Daily Sabah (Turkey)

East Med tides bring Turkey, UAE closer

The positive momentum between the two countries is linked to the realities emerging in the Eastern Mediterran­ean and Libya, experts said, highlighti­ng that the relationsh­ip is guided by pragmatic gains amid ongoing geopolitic­al developmen­ts


THE RECENT changes in the geopolitic­al situation and a United States that is less committed to the region could push Turkey and the United Arab Emirates (UAE) to work together and focus on pragmatic cooperatio­n in the Libyan crisis and the Eastern Mediterran­ean, experts said.

Converging interests have driven regional power shifts in the Middle East, mainly led by Turkey and the UAE. Abu Dhabi Crown Prince Sheikh Mohammed bin Zayed Al Nahyan (MBZ) visited Turkey for the first time since 2012 in November, while President Recep Tayyip Erdoğan paid a visit to the UAE last week.

“Turkey is carrying out normalizat­ion processes with actors that emerged in a previous period as an opposition bloc, but it can be seen that this process is much more accelerate­d and moving in a different direction with the UAE,” Mustafa Yetim, a Gulf studies expert at the Ankara-based think tank Center for Middle Eastern Strategic Studies (ORSAM), said. “This process can have a positive impact on actors that previously were against Turkey and for which the UAE held a significan­t position, and the crises in which these actors were involved.”

Vişne Korkmaz of Nişantaşı University, on the other hand, underlined that although the UAE has been reviewing its foreign policy since the Gulf Cooperatio­n Council (GCC) normalizat­ion with Qatar at Al-Ula, she thinks Abu Dhabi has not given up on its “little Sparta” policy.

Although the UAE is described as a small state, Korkmaz pointed out that the country has demonstrat­ed even small states can pursue expansioni­st policies and that the UAE has built itself up in this regard.

“However the UAE has seen the limits of the policy it has pursued since 2014,” Korkmaz said, pointing to its Yemen policy as well as its rivals, such as Qatar, adopting greater roles in the region, of which Afghanista­n is an example. She pointed to the geopolitic­al conjunctur­e as a reason for these limits and highlighte­d that the U.S.’ regional policies and its stance affect the country. The U.S. is currently in no position to pursue a policy of polarizing regional states with high capacities, she said.

THE NEW round of explorator­y talks between Turkey and Greece will be held tomorrow in Athens, the Greek Foreign Ministry said Saturday, as the two NATO allies seek to address their difference­s in the Mediterran­ean.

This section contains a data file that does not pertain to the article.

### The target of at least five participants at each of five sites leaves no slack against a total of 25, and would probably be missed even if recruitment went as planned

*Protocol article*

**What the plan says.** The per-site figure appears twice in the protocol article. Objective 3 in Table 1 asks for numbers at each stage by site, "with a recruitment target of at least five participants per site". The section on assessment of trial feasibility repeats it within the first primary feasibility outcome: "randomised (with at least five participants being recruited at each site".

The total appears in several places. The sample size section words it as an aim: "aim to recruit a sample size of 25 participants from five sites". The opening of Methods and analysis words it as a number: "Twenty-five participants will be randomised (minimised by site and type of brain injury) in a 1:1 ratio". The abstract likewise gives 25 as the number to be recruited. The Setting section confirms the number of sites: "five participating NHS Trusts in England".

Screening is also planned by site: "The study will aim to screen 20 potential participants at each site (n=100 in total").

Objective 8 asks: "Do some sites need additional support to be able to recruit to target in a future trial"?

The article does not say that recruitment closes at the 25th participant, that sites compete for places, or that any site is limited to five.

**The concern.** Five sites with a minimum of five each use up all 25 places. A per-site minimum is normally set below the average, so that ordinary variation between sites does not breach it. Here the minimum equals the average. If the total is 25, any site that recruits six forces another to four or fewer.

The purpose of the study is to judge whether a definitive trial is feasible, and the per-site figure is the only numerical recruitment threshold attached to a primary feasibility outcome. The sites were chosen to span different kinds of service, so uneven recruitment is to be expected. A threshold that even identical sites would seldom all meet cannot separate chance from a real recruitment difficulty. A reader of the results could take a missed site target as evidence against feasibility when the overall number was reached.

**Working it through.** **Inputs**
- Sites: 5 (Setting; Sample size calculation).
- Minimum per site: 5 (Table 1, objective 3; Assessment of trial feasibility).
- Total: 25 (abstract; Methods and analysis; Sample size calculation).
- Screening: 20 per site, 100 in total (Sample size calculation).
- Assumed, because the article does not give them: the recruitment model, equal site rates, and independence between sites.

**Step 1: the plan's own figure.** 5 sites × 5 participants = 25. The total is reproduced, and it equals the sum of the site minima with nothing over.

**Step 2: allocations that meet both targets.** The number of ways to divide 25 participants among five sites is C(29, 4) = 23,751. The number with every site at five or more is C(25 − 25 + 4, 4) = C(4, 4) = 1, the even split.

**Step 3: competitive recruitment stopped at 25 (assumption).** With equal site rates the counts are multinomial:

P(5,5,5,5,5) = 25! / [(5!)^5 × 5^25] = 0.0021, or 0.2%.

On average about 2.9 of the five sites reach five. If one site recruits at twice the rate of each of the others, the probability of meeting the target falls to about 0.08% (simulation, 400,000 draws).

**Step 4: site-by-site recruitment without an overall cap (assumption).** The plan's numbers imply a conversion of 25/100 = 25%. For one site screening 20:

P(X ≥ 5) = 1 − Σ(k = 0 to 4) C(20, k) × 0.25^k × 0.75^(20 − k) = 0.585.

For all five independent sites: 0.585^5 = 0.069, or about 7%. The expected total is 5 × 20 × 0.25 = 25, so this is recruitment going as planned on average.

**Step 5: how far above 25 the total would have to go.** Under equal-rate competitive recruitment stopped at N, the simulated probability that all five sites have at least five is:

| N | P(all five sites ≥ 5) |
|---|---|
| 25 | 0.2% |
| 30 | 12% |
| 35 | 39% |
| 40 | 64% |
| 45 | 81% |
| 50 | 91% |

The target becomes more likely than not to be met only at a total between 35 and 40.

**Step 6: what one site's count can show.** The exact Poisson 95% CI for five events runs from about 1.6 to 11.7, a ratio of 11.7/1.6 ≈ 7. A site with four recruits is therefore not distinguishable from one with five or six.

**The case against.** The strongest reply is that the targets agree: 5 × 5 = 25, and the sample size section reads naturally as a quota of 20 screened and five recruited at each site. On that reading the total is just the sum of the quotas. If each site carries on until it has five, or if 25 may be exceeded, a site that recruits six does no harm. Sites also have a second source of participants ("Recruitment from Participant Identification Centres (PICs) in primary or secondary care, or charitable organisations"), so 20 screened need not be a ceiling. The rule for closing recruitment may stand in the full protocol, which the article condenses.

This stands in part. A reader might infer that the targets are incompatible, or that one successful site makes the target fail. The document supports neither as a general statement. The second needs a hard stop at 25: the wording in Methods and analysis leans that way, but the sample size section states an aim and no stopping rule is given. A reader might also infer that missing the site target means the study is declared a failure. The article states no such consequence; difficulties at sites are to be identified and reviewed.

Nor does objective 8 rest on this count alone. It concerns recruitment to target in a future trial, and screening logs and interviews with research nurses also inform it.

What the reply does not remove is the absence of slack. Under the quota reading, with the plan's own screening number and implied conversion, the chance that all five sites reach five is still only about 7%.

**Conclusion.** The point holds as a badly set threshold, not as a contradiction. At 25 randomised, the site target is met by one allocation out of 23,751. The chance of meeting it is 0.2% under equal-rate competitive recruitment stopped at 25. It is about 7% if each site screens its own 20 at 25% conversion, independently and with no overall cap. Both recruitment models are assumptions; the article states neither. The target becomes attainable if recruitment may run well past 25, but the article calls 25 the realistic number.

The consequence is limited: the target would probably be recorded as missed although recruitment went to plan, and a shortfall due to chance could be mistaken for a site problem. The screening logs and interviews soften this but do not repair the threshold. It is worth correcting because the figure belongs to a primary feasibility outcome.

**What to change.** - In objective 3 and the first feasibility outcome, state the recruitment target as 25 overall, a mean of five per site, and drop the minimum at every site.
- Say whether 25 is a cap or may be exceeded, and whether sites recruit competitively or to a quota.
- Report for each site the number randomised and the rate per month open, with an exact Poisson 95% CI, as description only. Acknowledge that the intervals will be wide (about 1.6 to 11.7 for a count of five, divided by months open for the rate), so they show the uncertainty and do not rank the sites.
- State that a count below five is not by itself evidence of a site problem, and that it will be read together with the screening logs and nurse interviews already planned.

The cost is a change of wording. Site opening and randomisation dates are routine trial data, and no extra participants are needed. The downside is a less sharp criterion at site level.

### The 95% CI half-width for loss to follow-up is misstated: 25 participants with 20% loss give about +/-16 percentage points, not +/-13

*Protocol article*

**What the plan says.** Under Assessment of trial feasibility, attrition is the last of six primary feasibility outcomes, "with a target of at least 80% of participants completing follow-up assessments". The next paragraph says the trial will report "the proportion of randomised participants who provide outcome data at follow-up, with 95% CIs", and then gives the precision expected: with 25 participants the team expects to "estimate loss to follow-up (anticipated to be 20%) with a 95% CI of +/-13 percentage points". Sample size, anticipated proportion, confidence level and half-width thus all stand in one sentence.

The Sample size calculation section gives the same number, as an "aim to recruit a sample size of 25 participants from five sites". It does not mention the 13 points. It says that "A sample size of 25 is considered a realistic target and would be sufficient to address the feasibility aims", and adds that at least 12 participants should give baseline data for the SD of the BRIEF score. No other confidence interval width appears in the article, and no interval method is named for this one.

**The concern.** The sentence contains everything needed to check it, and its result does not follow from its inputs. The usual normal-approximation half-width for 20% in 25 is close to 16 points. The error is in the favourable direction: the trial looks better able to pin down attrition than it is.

Neighbors Turkey and Greece are at odds over a number of issues, including competing claims over jurisdicti­on in the Eastern Mediterran­ean, air space, energy, the ethnically split island of Cyprus and the status of the islands in the Aegean Sea.

After a five-year hiatus and months of tensions, the two countries agreed last year to resume talks in an effort to reach common ground and allow for formal negotiatio­ns to begin.

Athens and Ankara have held three rounds of talks since then but they still appear far apart.

The two countries initiated explorator­y talks to discuss the issues in the Eastern Mediterran­ean on March 12, 2002, in an effort to find a fair, sustainabl­e and inclusive solution. Talks were regularly held up until 2016, but there had been none since then until 2021 due to political speculatio­n and the Greek side’s reluctance to sit down at the negotiatin­g table. Bilateral discussion­s had continued in the form of political consultati­ons but did not return to the explorator­y framework.

Turkey, which has the longest continenta­l coastline in the Eastern Mediterran­ean, has rejected maritime boundary claims made by Greece and the Greek Cypriot administra­tion, stressing that these excessive claims violate the sovereign rights of both Turkey and the Turkish Republic of Northern Cyprus (TRNC).

Turkish leaders have repeatedly stressed that Ankara is in favor of resolving outstandin­g problems in the region through internatio­nal law, good neighborly relations, dialogue and negotiatio­ns. Instead of opting to solve problems with Ankara through dialogue, Athens has, on several occasions, refused to sit at the negotiatio­n table and opted to rally Brussels to take a tougher stance against Turkey.

Despite having said that it has no intention of entering an arms race with its neighbor and NATO ally Turkey, Greece’s burgeoning arms program is designed to counter Turkish interests in the Eastern Mediterran­ean, against which France is among the few European Union states to have offered public support in past months. Turkey described Greece’s moves of arming itself as “futile.”

Both countries also disagree on the status of the islands in the Aegean. Ankara says that Athens, in violation of internatio­nal agreements, is militarizi­ng Aegean islands that are under demilitari­zed status. Commenting on the issue, President Recep Tayyip Erdoğan said last week that Turkish officials have made frequent warnings and that Turkey will make the highestlev­el warning possible if Greece continues its provocatio­ns regarding the demilitari­zed islands in the Aegean Sea.

Foreign Minister Mevlüt Çavuşoğlu also last week criticized Greece for militarizi­ng islands close to Turkey’s mainland. “If Greece does not give up on this (armament of the islands), the sovereignt­y of these islands will be discussed,” he said.

Çavuşoğlu emphasized that these islands were given to Greece with the Lausanne and Paris Peace Agreements on condition that they would be disarmed, and underlined that Greece began violating this term of the treaty in the 1960s.

Newspapers in English

Newspapers from Turkey